Democracy Watch, 2011 - Issue 3
The future of big business directly depends on the development of democracy
Under President Yanukovych the interests of big business remain Ukraine’s primary concern. This may explain why Cyprus was neglected from the recent Cabinet of Ministers list of offshore taxation clampdowns; Cyprus is a primary route for capital outflow from Ukraine. Party of the Regions and the current government continue to repay their debt to the oligarchs who pushed them through the 2010 elections. To some the gas seized by the previous Prime Minister is being returned. Others receive export monopolies or an opportunity to privatise grossly undervalued strategic state assets. The most attractive way to settle scores now is to involve the services of the “blind” justice. Not far behind is Russian capital which receives preferential treatment and access to the Ukrainian asset market.
With strengthening of his authority and the broadening of his powers, it is projected that the President will want to substantially decrease his obligations to the oligarchy. What is the future of Ukrainian big business? The conflict between Ukrainian and Russian oligarchs is already visible through contradictory privatisation decisions, an example being "Luganskteplovoz" or “Ukrtelecom”. Initiatives to insulate Ukraine from the penetration of Russian capital will only increase in number and potency, adding further tension to the relationship between Yanukovych and the Putin - Medvedev tandem. The Ukrainian authorities’ struggle against the Kremlins appetite may prove to be inhibited as the Oligarchy attempts to increase their power over the President, ensuring protection of their influence.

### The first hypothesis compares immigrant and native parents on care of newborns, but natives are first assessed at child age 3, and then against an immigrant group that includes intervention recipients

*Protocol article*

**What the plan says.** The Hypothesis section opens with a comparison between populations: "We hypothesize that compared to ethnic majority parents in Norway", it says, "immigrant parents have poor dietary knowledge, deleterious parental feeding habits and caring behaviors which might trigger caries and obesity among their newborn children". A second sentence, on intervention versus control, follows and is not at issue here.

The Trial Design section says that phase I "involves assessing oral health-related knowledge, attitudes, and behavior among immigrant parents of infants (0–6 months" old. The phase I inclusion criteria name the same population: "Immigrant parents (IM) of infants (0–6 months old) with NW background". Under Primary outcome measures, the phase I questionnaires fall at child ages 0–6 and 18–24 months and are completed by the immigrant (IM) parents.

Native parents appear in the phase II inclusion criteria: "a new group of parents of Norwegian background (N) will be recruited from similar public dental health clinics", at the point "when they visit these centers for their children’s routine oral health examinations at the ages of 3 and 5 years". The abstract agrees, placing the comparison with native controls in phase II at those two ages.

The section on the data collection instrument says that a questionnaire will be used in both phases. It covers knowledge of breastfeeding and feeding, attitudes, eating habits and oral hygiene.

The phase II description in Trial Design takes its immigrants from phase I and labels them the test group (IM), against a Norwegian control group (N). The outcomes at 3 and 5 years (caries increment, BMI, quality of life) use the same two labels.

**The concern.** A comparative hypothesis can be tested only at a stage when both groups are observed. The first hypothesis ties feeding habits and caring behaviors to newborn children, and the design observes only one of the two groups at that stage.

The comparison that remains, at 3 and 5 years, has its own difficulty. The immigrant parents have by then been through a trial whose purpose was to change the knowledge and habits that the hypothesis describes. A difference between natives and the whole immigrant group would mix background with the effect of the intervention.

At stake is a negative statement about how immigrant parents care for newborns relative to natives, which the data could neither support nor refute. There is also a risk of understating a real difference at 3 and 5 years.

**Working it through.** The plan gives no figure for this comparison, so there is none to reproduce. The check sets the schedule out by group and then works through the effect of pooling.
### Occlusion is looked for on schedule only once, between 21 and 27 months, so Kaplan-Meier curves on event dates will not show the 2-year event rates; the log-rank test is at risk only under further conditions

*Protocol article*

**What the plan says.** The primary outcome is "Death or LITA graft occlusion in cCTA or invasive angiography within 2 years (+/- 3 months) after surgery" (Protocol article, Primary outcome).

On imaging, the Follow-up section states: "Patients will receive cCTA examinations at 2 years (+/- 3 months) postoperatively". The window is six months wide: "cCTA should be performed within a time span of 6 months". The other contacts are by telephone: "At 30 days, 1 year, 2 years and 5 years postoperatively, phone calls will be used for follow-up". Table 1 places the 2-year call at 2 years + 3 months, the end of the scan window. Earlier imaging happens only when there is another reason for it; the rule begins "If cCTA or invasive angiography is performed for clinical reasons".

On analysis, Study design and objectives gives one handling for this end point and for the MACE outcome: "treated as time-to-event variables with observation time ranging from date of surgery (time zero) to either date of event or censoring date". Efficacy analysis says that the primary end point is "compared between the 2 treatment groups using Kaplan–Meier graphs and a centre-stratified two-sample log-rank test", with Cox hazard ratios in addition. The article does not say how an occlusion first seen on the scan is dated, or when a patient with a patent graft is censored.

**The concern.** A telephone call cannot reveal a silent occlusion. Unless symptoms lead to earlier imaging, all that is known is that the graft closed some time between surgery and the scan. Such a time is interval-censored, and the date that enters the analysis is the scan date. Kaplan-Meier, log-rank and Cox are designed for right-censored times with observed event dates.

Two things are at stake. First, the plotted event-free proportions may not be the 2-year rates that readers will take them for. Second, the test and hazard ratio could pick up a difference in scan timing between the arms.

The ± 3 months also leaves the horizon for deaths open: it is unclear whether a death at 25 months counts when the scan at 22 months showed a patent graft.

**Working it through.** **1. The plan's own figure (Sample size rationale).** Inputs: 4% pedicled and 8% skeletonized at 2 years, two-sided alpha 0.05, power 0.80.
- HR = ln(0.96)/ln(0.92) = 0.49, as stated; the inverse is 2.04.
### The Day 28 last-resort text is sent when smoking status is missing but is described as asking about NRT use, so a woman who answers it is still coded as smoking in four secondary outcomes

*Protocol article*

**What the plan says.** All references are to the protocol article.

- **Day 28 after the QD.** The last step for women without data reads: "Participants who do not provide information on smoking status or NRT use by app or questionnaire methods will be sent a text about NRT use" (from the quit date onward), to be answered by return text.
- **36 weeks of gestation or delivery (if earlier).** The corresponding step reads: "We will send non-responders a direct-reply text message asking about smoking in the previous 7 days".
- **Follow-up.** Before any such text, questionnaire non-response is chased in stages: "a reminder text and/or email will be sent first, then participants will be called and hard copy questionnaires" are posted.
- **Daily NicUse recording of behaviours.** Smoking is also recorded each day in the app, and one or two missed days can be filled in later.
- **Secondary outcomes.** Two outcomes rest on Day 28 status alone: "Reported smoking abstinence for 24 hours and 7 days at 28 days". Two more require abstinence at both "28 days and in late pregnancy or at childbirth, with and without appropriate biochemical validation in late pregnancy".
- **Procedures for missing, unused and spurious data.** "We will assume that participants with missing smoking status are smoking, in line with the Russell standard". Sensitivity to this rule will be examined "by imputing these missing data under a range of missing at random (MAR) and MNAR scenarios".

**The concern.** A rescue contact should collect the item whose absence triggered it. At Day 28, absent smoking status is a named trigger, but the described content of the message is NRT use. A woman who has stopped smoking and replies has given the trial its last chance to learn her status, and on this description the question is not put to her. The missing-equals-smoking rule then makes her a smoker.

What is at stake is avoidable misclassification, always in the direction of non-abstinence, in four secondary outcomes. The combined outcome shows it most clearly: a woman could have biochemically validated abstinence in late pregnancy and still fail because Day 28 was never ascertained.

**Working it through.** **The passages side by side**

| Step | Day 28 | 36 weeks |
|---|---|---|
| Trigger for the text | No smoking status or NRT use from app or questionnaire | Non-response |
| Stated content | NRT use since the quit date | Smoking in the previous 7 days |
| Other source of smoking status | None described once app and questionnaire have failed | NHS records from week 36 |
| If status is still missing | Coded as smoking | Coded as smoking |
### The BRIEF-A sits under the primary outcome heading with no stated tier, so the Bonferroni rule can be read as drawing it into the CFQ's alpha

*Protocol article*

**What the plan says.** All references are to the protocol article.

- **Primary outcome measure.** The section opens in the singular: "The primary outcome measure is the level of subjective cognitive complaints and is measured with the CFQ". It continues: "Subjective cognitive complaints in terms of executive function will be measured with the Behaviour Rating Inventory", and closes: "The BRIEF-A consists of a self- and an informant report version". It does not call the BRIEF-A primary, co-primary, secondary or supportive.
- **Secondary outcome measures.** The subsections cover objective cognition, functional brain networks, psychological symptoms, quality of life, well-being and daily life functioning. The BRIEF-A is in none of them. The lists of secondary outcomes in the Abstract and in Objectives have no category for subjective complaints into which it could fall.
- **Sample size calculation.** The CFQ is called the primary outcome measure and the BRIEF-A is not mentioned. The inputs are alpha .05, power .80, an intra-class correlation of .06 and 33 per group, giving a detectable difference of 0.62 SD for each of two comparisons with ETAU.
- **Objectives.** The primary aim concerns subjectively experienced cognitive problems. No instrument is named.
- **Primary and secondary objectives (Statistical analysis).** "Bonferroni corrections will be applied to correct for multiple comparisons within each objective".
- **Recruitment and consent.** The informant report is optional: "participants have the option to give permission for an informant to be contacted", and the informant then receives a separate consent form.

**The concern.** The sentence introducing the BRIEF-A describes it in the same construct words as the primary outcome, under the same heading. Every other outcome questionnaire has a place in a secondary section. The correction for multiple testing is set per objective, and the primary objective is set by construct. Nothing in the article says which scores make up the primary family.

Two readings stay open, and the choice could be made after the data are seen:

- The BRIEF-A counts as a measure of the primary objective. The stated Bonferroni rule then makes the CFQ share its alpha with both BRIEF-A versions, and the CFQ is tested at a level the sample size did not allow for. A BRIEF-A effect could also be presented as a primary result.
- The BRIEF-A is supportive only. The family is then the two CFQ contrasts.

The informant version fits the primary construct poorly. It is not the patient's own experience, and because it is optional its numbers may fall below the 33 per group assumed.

Ukrainian foreign policy is likely to remain Europe-oriented as the route through Cyprus ultimately settles in European financial establishments. Ukrainian oligarchs should consider the protection of such interests worth the cost of lessening pressure on democratic freedoms in Ukraine.
People First Comment:
The problem for the oligarchy of Ukraine today is that they are all becoming fish that are too big for this rather murky pond. Whilst they had little choice but to support Victor Yanukovich in his election bid, as many considered Tymoshenko to be the greater of the two evils, they now recognise that the publicity surrounding this government and administration is seriously damaging their prospects to expand and legitimise their earnings. Reputation today is as important as financial strength and power. People simply do not invest in companies they do not trust and it is becoming extremely difficult to be associated with companies originating from Ukraine simply because of the negative smell attached to the national reputation.
Donetsk businessmen have already lost patience taking the matter into their own hands by successfully using services of leading international PR firms in Brussels to lobby on behalf of their energy interests. The gas conglomerate “Rosukrenergo” has sought to clean up its name via the English Courts rather than using the route of good PR. Others have used philanthropy to great effect in building their personal reputations and Yulia Tymoshenko has used international PR for years, unfortunately she does not have the track record to back up her PR claims.
It is very likely that more oligarchs will start to go it alone and will invest million in trying to convince the world that they are not as greedy as they seem. It would be much cheaper for them to convince the government to change course so that the government spin doctors had something real to promote.
New national budget of Ukraine: For the many or the few?